When the typical suburban/urbanite hears "farm," picturesque visions of tractors and bales of hay under a dandelion sun play across the screen, complete with perfect black and white-patterned cows munching grass, muddy pigs sitting behind white picket fences, and a head farmer in overalls and a straw hat. But Facebook? Not exactly the first though that comes to mind. But believe it or not, farmers are jumping on the latest trend in communication and tweeting about their tractors and YouTube-ing farm tours.
This new form of agriculture advocacy, dubbed "agvocacy" (or "agucation" when it comes to the educational aspect), has sparked more than just a trend in the world of farming and cultivation -- it's sparked the national conversation that the field has been desperately attempting to start for so long! How often do we know the source of our food, let alone the work our area farmers have put into that very food? When have we been able to sneak a peek at the routine of the workers of the land; the four or five am wake-up calls, the prayers to the weather gods, the Sundays and holidays that demand work over play?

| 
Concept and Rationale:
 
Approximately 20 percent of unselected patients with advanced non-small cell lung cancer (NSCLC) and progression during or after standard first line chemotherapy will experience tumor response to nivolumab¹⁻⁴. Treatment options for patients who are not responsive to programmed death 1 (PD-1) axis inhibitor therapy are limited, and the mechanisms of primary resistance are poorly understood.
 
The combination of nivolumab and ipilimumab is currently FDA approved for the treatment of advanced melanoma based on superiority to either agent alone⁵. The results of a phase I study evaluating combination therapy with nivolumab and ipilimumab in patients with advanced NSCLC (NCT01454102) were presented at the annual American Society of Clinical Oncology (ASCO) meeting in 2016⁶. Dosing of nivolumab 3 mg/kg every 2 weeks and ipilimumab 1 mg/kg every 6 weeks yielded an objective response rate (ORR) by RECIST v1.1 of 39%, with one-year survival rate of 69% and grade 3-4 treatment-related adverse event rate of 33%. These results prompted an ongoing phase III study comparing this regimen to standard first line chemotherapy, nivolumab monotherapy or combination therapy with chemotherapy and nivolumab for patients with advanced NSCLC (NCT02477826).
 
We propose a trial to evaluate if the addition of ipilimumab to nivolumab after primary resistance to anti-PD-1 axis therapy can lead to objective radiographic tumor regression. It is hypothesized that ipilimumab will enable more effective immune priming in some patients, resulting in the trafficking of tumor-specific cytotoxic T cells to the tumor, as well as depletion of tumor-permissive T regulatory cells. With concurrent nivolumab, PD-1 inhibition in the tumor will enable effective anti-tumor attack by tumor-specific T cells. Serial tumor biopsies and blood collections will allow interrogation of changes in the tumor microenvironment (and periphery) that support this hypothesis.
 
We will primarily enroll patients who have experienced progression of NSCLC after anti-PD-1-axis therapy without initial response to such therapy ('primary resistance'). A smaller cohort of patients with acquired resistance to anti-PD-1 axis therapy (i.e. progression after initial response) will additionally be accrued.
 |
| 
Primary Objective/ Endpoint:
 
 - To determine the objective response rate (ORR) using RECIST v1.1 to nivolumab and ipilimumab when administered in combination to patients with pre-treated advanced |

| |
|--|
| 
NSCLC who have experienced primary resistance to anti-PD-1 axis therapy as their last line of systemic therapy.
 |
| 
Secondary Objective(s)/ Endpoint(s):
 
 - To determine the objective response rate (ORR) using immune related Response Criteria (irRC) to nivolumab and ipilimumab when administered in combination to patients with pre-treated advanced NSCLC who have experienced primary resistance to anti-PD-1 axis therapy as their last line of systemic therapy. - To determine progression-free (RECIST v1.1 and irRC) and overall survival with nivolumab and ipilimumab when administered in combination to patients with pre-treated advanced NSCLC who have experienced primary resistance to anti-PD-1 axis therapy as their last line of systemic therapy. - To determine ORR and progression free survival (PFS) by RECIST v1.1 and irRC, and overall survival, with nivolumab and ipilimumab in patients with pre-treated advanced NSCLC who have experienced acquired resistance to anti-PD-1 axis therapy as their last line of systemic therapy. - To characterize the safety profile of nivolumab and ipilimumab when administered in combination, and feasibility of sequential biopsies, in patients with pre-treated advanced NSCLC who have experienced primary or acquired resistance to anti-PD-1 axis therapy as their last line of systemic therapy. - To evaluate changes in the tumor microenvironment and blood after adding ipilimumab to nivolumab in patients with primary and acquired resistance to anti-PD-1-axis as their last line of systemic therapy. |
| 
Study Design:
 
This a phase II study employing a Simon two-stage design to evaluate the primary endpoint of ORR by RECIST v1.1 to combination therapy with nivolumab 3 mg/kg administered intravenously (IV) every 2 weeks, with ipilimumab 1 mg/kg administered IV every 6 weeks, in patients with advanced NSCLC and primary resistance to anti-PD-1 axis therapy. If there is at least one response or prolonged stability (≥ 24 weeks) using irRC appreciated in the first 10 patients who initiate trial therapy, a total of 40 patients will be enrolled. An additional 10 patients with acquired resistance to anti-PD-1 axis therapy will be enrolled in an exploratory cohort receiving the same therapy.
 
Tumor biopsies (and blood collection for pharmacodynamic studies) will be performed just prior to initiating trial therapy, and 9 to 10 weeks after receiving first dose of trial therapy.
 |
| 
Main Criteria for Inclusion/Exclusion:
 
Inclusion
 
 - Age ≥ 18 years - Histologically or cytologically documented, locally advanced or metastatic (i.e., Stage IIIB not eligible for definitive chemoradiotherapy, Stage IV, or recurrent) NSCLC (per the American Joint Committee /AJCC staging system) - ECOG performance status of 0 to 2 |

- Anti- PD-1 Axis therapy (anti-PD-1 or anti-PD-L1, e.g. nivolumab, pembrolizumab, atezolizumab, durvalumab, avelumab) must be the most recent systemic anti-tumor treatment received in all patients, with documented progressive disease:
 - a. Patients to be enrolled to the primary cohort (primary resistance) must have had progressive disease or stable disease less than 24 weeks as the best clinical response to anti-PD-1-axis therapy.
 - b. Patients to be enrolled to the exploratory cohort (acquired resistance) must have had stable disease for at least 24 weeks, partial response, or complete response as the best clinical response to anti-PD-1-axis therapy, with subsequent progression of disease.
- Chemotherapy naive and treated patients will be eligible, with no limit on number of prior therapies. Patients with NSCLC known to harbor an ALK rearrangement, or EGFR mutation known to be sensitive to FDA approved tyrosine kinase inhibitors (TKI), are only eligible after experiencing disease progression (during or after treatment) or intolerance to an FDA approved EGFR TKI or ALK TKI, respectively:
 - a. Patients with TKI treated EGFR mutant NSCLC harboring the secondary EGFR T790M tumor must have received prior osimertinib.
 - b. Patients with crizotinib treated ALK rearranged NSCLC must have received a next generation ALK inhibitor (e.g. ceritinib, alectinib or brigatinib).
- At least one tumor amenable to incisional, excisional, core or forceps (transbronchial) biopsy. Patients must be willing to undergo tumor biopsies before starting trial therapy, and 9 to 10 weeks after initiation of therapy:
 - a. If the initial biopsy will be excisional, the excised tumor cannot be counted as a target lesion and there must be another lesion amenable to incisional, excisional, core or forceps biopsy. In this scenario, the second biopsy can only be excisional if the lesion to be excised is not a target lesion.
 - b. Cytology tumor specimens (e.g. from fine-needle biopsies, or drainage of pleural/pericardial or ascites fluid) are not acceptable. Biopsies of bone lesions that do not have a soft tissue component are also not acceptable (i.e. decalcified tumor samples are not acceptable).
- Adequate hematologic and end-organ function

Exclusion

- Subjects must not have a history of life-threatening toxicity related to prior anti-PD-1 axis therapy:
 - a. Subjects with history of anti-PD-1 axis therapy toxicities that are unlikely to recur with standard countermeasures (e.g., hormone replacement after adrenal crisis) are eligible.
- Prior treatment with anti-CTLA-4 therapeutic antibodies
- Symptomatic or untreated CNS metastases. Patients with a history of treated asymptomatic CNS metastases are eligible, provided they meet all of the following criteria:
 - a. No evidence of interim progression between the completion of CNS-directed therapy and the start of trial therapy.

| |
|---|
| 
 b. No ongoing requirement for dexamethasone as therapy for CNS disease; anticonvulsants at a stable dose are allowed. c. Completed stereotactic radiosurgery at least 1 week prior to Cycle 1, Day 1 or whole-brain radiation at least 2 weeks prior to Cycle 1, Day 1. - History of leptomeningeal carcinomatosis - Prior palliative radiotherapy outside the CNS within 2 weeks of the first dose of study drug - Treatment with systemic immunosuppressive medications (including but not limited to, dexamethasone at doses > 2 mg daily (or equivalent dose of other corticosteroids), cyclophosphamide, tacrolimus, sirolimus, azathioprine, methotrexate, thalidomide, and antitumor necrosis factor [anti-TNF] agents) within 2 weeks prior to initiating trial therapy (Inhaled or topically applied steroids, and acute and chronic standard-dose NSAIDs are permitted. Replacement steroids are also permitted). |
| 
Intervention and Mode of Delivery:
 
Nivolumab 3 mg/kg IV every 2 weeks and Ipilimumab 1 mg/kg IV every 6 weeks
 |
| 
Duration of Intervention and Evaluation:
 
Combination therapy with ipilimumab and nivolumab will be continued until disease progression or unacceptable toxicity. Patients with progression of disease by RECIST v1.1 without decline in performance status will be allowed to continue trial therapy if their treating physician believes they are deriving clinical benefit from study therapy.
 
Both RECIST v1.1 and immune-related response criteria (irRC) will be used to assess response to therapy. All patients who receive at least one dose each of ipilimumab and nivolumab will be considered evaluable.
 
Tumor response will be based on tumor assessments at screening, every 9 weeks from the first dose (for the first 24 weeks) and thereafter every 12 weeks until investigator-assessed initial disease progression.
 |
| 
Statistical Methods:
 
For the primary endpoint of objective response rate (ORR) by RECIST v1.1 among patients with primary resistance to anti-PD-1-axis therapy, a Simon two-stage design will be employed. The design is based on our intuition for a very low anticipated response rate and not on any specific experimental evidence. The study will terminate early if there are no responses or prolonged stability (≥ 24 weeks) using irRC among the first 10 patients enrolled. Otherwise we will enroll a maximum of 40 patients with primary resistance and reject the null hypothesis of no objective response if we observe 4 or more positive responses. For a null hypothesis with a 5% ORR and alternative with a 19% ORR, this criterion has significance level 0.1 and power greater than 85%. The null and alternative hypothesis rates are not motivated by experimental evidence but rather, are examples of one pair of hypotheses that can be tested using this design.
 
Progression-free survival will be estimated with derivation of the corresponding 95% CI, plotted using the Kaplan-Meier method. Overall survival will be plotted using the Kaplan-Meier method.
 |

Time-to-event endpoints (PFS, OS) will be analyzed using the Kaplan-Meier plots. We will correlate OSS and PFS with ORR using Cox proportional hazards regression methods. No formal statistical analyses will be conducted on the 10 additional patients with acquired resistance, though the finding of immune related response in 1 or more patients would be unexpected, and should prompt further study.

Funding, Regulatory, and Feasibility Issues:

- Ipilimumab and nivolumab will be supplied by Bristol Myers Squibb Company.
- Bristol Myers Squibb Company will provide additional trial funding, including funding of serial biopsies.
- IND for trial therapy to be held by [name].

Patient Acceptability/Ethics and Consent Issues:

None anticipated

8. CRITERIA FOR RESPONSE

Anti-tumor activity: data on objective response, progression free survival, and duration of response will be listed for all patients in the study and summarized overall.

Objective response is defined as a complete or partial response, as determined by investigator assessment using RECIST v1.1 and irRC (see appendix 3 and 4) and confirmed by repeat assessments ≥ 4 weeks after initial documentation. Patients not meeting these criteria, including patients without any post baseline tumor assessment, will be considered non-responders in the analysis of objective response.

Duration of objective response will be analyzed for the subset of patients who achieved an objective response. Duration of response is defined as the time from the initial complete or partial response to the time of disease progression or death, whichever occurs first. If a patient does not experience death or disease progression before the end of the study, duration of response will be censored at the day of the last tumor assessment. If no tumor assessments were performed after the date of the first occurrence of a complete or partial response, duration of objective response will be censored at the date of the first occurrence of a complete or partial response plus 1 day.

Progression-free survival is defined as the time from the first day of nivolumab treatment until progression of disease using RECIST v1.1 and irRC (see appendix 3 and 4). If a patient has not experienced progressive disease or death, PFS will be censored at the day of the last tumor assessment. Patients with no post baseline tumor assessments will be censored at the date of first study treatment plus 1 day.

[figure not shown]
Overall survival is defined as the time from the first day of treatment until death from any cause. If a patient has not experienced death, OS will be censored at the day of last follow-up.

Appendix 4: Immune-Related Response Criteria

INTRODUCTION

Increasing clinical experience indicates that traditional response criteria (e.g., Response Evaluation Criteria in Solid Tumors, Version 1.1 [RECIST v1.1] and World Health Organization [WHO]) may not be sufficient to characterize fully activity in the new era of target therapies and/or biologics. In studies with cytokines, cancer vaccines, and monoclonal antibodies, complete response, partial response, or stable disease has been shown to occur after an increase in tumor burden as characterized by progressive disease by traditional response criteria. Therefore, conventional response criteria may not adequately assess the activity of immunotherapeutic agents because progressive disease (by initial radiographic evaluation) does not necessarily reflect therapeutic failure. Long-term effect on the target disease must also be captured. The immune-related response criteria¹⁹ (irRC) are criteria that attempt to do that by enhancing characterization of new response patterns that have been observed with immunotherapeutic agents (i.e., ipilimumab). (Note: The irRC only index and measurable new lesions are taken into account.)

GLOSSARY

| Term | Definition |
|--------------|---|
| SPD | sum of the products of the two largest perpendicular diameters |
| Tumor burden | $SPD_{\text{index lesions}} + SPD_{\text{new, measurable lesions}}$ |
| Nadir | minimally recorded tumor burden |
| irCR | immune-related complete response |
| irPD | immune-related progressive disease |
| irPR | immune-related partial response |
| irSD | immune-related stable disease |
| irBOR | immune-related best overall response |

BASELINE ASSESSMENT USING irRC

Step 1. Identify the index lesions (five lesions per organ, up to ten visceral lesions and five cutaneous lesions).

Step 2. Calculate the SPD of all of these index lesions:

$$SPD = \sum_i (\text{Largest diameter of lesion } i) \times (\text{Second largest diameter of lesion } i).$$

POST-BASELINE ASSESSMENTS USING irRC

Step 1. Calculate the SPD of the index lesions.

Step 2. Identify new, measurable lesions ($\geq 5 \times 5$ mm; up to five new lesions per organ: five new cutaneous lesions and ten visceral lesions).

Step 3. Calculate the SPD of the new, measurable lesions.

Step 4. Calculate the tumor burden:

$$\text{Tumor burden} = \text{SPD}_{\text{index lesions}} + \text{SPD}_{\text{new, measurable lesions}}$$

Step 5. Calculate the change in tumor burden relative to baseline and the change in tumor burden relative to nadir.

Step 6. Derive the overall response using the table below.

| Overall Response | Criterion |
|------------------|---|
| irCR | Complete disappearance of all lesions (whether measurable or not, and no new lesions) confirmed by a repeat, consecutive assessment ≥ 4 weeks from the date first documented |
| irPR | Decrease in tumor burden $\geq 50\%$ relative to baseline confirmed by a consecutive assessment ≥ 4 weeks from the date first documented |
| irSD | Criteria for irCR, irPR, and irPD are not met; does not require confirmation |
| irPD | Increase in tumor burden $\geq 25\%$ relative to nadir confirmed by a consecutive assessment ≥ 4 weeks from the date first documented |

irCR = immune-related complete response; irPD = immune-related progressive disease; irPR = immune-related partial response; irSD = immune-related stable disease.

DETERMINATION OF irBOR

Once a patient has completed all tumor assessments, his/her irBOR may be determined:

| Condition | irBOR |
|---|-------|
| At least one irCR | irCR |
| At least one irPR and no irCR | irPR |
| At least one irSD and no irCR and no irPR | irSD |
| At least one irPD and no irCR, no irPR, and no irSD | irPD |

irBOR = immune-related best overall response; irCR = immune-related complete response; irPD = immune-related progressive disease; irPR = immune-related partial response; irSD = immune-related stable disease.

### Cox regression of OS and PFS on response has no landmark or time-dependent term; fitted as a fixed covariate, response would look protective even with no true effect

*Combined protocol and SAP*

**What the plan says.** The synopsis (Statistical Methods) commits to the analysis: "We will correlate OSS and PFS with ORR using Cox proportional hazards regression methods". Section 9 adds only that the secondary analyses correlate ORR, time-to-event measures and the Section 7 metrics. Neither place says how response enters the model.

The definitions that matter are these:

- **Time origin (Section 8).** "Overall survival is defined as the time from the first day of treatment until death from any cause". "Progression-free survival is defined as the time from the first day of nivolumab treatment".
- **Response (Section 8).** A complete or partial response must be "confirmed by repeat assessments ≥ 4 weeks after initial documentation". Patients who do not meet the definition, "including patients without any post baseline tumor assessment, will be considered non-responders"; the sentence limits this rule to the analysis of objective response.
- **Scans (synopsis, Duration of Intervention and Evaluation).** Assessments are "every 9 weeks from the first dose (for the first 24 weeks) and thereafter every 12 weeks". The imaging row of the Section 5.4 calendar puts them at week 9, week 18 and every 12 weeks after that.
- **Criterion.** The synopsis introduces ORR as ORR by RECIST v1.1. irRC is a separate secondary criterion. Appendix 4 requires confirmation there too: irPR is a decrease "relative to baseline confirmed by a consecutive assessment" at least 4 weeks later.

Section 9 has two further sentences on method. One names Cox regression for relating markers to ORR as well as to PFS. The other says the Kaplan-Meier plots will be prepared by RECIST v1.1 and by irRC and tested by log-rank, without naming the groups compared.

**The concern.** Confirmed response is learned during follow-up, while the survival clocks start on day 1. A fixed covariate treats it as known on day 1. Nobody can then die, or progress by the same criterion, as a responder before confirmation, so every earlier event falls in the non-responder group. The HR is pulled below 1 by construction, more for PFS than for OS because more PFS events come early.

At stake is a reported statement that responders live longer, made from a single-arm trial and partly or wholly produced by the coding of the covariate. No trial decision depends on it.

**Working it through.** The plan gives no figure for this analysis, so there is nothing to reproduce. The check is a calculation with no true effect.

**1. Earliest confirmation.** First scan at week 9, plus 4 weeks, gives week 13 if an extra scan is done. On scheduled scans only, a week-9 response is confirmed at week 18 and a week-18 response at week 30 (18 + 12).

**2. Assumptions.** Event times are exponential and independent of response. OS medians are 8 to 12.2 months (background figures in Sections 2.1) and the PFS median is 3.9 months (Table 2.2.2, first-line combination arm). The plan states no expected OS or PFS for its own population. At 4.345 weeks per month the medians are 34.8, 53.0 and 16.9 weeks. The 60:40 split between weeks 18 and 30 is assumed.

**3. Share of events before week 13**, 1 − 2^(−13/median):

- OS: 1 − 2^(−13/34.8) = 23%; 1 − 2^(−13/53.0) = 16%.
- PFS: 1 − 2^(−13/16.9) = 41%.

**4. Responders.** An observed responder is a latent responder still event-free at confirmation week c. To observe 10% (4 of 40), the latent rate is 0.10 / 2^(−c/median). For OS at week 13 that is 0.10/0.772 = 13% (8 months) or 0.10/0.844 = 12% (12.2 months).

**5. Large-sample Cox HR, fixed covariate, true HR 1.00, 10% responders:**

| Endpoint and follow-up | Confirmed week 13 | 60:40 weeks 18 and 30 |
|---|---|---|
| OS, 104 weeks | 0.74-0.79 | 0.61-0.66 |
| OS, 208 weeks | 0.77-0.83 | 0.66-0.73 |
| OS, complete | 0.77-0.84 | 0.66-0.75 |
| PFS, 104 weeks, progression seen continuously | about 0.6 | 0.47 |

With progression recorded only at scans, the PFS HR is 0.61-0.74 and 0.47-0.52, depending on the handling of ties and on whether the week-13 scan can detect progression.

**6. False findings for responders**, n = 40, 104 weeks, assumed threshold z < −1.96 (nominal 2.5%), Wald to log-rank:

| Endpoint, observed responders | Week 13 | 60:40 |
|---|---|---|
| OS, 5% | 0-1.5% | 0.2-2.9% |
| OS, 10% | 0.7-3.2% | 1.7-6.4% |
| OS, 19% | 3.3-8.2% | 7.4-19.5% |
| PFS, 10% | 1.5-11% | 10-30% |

By equipping farmers with the skills to use technology most effectively, we're opening doors for ourselves and our communities. When Farmer Bob's corn is at its prime, your Twitter feed will remind you to pick up a few ears. When you're low on ideas for dinner, you can register online for your area CSA and discover a world of produce fresher than you'd ever imagined. Even when you're simply curious about the where your cage-free egg came from, a simple click can transport you to the family farm in the form of a Facebook video. When we are able to make connections between our food and our farmers, we take on more responsibility for our actions and our power as buyers. We begin to trust the people behind the produce, then build a relationship based on that trust and fuel that relationship with our dollars, votes, and voices. This pools money into our local economy, boosting the need for the farms of our community to grow, leading to more jobs, more resources...and more yummy product!
While the average American is two generations removed from the farm, social networking can again reconnect the public with the plow. Who knew that being an agricultural activist would eventually only require a click?
P.S. A prime example of the effect technology is taking on farming, check out Local Harvest, a search database that can help your find the farmers market near you!